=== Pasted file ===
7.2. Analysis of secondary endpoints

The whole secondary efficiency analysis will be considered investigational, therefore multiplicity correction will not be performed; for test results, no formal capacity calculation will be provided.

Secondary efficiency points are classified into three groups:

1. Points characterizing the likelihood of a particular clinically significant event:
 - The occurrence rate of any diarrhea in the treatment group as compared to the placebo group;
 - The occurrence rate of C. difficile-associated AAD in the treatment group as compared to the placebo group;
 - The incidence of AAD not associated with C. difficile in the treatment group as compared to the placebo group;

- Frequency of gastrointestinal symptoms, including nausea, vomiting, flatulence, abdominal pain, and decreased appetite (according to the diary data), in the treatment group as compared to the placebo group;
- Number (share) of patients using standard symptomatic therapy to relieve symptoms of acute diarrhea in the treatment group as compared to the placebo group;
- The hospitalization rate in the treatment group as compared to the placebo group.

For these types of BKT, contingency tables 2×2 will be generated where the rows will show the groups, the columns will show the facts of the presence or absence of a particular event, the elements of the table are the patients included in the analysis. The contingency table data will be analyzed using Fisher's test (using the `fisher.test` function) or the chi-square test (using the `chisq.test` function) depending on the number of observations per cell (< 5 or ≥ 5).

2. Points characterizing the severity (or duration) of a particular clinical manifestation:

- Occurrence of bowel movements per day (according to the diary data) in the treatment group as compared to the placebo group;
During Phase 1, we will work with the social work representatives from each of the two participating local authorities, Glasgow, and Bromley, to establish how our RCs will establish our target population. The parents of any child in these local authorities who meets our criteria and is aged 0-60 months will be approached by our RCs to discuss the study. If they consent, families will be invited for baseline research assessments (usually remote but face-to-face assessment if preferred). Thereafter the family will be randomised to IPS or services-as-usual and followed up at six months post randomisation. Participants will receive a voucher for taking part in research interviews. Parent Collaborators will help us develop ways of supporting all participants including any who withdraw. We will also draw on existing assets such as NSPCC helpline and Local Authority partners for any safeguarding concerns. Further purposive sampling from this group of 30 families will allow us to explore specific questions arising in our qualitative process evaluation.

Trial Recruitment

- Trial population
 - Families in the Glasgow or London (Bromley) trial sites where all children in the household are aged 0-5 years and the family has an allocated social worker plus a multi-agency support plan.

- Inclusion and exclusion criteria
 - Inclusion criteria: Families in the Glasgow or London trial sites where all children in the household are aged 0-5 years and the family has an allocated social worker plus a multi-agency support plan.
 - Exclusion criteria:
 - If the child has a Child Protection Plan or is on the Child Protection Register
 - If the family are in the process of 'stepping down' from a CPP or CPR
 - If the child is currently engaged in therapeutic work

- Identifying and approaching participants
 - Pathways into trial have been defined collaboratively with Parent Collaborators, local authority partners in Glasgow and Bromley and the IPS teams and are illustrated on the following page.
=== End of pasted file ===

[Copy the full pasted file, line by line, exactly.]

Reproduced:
7.2. Analysis of secondary endpoints

The whole secondary efficiency analysis will be considered investigational, therefore multiplicity correction will not be performed; for test results, no formal capacity calculation will be provided.

Secondary efficiency points are classified into three groups:

1. Points characterizing the likelihood of a particular clinically significant event:
 - The occurrence rate of any diarrhea in the treatment group as compared to the placebo group;
 - The occurrence rate of C. difficile-associated AAD in the treatment group as compared to the placebo group;
 - The incidence of AAD not associated with C. difficile in the treatment group as compared to the placebo group;

- Frequency of gastrointestinal symptoms, including nausea, vomiting, flatulence, abdominal pain, and decreased appetite (according to the diary data), in the treatment group as compared to the placebo group;
- Number (share) of patients using standard symptomatic therapy to relieve symptoms of acute diarrhea in the treatment group as compared to the placebo group;
- The hospitalization rate in the treatment group as compared to the placebo group.

For these types of BKT, contingency tables 2×2 will be generated where the rows will show the groups, the columns will show the facts of the presence or absence of a particular event, the elements of the table are the patients included in the analysis. The contingency table data will be analyzed using Fisher's test (using the `fisher.test` function) or the chi-square test (using the `chisq.test` function) depending on the number of observations per cell (< 5 or ≥ 5).

2. Points characterizing the severity (or duration) of a particular clinical manifestation:

- Occurrence of bowel movements per day (according to the diary data) in the treatment group as compared to the placebo group;
During Phase 1, we will work with the social work representatives from each of the two participating local authorities, Glasgow, and Bromley, to establish how our RCs will establish our target population. The parents of any child in these local authorities who meets our criteria and is aged 0-60 months will be approached by our RCs to discuss the study. If they consent, families will be invited for baseline research assessments (usually remote but face-to-face assessment if preferred). Thereafter the family will be randomised to IPS or services-as-usual and followed up at six months post randomisation. Participants will receive a voucher for taking part in research interviews. Parent Collaborators will help us develop ways of supporting all participants including any who withdraw. We will also draw on existing assets such as NSPCC helpline and Local Authority partners for any safeguarding concerns. Further purposive sampling from this group of 30 families will allow us to explore specific questions arising in our qualitative process evaluation.

Trial Recruitment

- Trial population
 - Families in the Glasgow or London (Bromley) trial sites where all children in the household are aged 0-5 years and the family has an allocated social worker plus a multi-agency support plan.

- Inclusion and exclusion criteria
 - Inclusion criteria: Families in the Glasgow or London trial sites where all children in the household are aged 0-5 years and the family has an allocated social worker plus a multi-agency support plan.
 - Exclusion criteria:
 - If the child has a Child Protection Plan or is on the Child Protection Register
 - If the family are in the process of 'stepping down' from a CPP or CPR
 - If the child is currently engaged in therapeutic work

- Identifying and approaching participants
 - Pathways into trial have been defined collaboratively with Parent Collaborators, local authority partners in Glasgow and Bromley and the IPS teams and are illustrated on the following page.